The lab of the future is not discrete new laboratory design. Rather it is transforming how we do research by adopting automation, digital transformation, and the ways we interact in and with our labs. We can think of a lab as a capability for analysis, experimentation, engineering and development, rather than as a place.
The future lab capability will integrate virtual and physical technology. It will often be shared between teams and across organisations, with remote access to the capability a normality for many researchers.
Artificial intelligence and machine learning will assist with literature review and formulation of the science questions. In-silico modelling will refine parameter space and experiment design. For some research, the entire process will be conducted via digital twins and virtual labs in the cloud.
Automation and robotics will dominate the physical laboratory environment. There will be no further manual handling of samples, chemicals and equipment after they arrive on site. Sensors will record laboratory activity, identify issues and ensure supply of gases, chemicals, power services and samples. The built environment will be reconfigurable to adapt to new emerging instrumentation or alternate uses.
Highly skilled specialist master technicians will staff the physical laboratory, to ensure equipment is appropriately configured and maintained. Visualisation tools, like mixed reality, will augment what they see with digital information, such as equipment manuals and sample batch numbers, and other cameras will monitor the laboratory environment, equipment performance and for safety. Voice will be used to instruct instruments, request information or support and record observations.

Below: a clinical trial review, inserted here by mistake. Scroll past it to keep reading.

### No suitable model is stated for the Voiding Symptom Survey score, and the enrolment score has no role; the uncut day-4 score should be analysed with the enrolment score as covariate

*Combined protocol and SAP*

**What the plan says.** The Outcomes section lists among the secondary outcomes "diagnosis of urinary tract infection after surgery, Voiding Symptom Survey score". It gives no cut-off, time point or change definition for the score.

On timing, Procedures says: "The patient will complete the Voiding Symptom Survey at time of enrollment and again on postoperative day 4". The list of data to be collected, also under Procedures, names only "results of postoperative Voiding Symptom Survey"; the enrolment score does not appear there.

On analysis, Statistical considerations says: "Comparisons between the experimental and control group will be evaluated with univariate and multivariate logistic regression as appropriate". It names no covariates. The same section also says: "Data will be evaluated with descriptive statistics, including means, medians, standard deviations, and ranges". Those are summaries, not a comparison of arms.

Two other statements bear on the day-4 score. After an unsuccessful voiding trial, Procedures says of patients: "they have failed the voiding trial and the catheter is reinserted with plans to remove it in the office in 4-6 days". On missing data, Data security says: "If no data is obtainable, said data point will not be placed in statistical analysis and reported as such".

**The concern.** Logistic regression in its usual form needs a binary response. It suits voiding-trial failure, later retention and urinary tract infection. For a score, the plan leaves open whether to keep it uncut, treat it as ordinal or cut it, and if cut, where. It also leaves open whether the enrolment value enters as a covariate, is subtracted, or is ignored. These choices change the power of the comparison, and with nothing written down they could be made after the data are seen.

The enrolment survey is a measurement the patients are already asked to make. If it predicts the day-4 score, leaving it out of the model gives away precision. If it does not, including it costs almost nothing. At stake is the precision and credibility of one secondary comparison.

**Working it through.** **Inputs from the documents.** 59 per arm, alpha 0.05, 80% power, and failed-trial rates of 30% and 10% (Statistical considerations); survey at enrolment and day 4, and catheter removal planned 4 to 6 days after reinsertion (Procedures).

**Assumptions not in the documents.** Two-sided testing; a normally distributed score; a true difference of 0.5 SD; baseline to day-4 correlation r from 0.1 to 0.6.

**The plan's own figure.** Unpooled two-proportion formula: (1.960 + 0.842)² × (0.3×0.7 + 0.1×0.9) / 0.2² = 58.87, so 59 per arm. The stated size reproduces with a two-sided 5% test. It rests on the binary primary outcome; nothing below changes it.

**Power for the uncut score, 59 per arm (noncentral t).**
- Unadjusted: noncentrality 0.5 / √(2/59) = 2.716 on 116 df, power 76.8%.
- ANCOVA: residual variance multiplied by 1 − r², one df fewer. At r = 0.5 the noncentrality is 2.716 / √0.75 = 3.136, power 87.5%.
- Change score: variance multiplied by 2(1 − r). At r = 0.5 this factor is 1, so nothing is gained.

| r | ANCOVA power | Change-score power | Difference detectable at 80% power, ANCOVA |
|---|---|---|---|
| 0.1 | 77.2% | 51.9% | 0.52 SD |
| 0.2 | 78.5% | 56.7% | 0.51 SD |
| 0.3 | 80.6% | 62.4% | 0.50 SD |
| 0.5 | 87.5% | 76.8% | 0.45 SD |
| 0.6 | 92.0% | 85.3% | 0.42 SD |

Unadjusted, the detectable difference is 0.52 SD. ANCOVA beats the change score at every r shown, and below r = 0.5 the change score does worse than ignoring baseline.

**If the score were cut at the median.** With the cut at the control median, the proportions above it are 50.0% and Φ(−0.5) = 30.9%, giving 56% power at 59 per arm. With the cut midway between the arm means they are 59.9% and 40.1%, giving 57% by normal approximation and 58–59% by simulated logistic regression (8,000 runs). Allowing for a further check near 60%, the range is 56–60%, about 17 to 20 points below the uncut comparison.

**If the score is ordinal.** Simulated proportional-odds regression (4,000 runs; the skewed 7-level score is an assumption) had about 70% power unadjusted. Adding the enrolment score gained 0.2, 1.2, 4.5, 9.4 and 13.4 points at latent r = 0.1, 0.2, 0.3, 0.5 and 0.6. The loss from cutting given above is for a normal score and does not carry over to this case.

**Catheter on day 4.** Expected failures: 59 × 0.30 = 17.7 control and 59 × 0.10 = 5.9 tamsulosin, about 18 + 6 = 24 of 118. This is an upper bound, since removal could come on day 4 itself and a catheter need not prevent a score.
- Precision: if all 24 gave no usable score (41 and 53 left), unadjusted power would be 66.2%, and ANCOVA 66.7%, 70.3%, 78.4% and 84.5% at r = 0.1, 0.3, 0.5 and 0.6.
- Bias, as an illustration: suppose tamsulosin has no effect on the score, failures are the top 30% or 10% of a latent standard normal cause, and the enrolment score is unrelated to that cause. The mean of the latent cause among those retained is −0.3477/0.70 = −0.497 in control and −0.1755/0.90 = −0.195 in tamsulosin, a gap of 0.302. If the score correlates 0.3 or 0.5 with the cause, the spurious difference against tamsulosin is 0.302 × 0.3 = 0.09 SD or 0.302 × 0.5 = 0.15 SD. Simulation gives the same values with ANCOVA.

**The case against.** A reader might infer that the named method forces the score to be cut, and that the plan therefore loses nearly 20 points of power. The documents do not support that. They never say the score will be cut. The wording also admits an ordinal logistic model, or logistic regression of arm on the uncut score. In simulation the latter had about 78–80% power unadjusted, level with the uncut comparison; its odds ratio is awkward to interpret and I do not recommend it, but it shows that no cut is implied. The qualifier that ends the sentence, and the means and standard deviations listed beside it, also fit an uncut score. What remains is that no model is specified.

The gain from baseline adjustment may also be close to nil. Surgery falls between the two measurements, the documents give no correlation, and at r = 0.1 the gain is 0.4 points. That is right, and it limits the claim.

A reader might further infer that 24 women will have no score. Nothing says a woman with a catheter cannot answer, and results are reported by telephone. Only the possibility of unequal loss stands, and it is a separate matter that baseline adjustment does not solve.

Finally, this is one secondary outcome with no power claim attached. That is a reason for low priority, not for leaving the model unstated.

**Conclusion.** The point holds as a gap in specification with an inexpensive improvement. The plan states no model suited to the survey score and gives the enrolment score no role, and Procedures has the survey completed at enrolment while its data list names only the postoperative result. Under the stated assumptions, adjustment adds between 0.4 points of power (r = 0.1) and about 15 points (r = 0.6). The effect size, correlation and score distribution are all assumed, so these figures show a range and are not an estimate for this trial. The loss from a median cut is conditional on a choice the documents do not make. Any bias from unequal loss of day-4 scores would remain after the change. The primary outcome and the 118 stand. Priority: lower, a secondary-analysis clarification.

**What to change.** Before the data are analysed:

Researchers will be able to access the same vision, remotely, communicate with technicians in real time, and participate in the lab process where beneficial. Researchers should also be able to attend the physical laboratory, as long as necessary safety training has been completed. Similarly, service technicians will be able to resolve some equipment issues and maintenance remotely.
Results from analysis and experimentation, along with researcher and technician notes, will feed directly from instruments into a Managed Data Ecosystem. This will become the indelible record, supported by the data generated, which remains available for further research.